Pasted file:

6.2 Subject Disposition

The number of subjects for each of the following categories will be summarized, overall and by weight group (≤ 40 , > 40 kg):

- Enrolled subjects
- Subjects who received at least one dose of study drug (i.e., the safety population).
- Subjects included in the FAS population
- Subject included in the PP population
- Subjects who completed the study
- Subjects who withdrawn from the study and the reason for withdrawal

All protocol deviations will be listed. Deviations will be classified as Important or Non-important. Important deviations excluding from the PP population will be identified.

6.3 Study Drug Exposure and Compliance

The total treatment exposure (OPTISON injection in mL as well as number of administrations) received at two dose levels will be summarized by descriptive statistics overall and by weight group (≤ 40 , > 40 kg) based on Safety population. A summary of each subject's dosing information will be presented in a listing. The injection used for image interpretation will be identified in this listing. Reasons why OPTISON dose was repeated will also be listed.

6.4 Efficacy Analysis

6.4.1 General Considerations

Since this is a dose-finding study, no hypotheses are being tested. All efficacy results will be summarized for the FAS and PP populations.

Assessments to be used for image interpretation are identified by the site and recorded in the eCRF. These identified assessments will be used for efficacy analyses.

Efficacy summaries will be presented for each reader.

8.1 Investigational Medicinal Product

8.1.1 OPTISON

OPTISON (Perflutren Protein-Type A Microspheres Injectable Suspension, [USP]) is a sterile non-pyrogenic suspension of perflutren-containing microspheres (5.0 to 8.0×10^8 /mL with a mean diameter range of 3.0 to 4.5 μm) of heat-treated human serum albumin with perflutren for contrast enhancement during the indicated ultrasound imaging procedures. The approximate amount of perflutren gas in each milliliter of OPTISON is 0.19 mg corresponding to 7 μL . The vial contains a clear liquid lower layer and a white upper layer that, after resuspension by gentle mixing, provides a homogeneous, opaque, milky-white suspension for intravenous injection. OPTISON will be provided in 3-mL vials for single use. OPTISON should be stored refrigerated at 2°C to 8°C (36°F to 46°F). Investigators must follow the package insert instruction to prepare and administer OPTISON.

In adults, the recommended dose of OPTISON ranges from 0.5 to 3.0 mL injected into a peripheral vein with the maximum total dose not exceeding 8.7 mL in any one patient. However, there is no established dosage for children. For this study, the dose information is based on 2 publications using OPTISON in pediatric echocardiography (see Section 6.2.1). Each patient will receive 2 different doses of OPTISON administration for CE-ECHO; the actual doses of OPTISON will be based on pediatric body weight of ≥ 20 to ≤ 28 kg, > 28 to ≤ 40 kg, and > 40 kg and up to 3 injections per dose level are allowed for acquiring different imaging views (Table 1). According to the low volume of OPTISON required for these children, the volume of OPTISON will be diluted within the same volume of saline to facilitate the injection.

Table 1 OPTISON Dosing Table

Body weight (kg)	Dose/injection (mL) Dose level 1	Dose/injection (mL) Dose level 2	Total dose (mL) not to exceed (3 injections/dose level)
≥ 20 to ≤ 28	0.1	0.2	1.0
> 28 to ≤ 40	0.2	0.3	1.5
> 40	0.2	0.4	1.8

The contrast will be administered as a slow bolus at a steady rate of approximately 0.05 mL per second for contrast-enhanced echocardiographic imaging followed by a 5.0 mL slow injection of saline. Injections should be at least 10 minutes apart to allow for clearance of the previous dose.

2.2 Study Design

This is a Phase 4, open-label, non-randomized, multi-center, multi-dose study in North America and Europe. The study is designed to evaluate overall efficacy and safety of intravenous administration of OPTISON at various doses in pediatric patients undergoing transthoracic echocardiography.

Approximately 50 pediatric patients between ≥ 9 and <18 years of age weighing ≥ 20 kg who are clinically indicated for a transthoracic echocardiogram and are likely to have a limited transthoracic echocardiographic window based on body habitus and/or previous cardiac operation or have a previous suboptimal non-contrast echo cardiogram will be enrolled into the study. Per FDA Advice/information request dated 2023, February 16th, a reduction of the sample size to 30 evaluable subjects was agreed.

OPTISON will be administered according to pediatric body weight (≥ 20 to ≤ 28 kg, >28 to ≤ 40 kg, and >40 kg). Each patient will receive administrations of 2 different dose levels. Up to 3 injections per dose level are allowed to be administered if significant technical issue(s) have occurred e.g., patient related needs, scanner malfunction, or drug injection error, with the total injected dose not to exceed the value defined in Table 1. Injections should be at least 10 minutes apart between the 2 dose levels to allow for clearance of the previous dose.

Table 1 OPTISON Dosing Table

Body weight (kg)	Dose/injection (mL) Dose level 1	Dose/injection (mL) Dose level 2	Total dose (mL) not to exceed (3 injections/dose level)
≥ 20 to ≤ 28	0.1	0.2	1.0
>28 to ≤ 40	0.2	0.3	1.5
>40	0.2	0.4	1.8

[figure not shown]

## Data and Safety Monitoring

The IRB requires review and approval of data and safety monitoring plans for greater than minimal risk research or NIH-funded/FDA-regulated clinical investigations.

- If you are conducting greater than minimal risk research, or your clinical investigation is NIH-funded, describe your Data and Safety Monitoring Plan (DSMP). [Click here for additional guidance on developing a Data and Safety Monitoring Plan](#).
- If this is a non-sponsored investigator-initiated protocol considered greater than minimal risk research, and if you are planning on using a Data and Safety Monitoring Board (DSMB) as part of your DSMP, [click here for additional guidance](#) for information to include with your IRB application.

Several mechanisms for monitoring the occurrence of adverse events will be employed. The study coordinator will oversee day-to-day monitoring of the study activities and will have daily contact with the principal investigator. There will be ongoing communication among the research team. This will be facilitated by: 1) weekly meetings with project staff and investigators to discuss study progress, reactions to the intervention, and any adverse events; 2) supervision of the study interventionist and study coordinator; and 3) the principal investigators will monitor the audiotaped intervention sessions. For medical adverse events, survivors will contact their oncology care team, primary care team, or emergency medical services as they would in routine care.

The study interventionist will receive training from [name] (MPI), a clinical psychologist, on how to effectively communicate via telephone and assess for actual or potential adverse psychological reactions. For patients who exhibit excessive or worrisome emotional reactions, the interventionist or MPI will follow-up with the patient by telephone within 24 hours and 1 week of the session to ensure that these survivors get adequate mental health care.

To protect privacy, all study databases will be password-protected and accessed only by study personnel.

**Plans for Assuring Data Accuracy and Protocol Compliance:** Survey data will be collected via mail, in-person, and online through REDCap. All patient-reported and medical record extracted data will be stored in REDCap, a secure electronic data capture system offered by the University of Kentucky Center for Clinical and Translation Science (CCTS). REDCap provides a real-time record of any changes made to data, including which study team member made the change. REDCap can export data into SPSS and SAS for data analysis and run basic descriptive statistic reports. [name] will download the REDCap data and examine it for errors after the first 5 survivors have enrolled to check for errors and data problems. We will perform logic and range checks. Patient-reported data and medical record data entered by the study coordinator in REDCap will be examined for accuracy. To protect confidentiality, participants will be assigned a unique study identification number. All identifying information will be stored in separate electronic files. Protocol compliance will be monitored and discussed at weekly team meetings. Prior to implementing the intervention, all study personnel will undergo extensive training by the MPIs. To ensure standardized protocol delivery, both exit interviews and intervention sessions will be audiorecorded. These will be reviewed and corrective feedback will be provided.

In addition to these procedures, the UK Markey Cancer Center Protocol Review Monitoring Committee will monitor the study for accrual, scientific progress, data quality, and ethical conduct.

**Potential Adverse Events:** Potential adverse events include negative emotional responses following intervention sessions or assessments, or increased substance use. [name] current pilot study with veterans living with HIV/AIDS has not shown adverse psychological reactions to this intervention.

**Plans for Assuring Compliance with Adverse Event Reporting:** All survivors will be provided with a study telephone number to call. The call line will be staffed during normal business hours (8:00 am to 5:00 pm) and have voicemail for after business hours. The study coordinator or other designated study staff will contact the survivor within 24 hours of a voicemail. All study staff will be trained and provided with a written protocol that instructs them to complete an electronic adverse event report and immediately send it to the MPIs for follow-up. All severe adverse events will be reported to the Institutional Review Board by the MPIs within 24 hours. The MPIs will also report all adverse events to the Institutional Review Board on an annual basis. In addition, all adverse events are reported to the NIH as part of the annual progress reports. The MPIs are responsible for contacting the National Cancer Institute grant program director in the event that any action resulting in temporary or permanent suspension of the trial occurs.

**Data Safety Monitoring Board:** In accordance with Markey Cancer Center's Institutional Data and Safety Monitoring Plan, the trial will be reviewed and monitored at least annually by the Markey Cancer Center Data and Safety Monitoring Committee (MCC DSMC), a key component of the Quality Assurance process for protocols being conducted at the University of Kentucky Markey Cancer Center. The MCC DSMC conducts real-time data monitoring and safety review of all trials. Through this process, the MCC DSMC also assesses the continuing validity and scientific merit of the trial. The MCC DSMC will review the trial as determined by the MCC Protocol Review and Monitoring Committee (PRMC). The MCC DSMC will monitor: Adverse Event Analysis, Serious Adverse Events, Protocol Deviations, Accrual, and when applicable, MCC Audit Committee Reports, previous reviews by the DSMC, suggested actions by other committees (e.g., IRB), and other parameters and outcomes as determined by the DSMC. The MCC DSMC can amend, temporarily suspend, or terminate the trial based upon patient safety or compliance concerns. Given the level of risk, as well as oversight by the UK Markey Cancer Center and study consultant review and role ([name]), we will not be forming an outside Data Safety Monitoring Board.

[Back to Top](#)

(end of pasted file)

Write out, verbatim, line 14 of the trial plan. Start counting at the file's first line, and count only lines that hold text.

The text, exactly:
Since this is a dose-finding study, no hypotheses are being tested. All efficacy results will be summarized for the FAS and PP populations.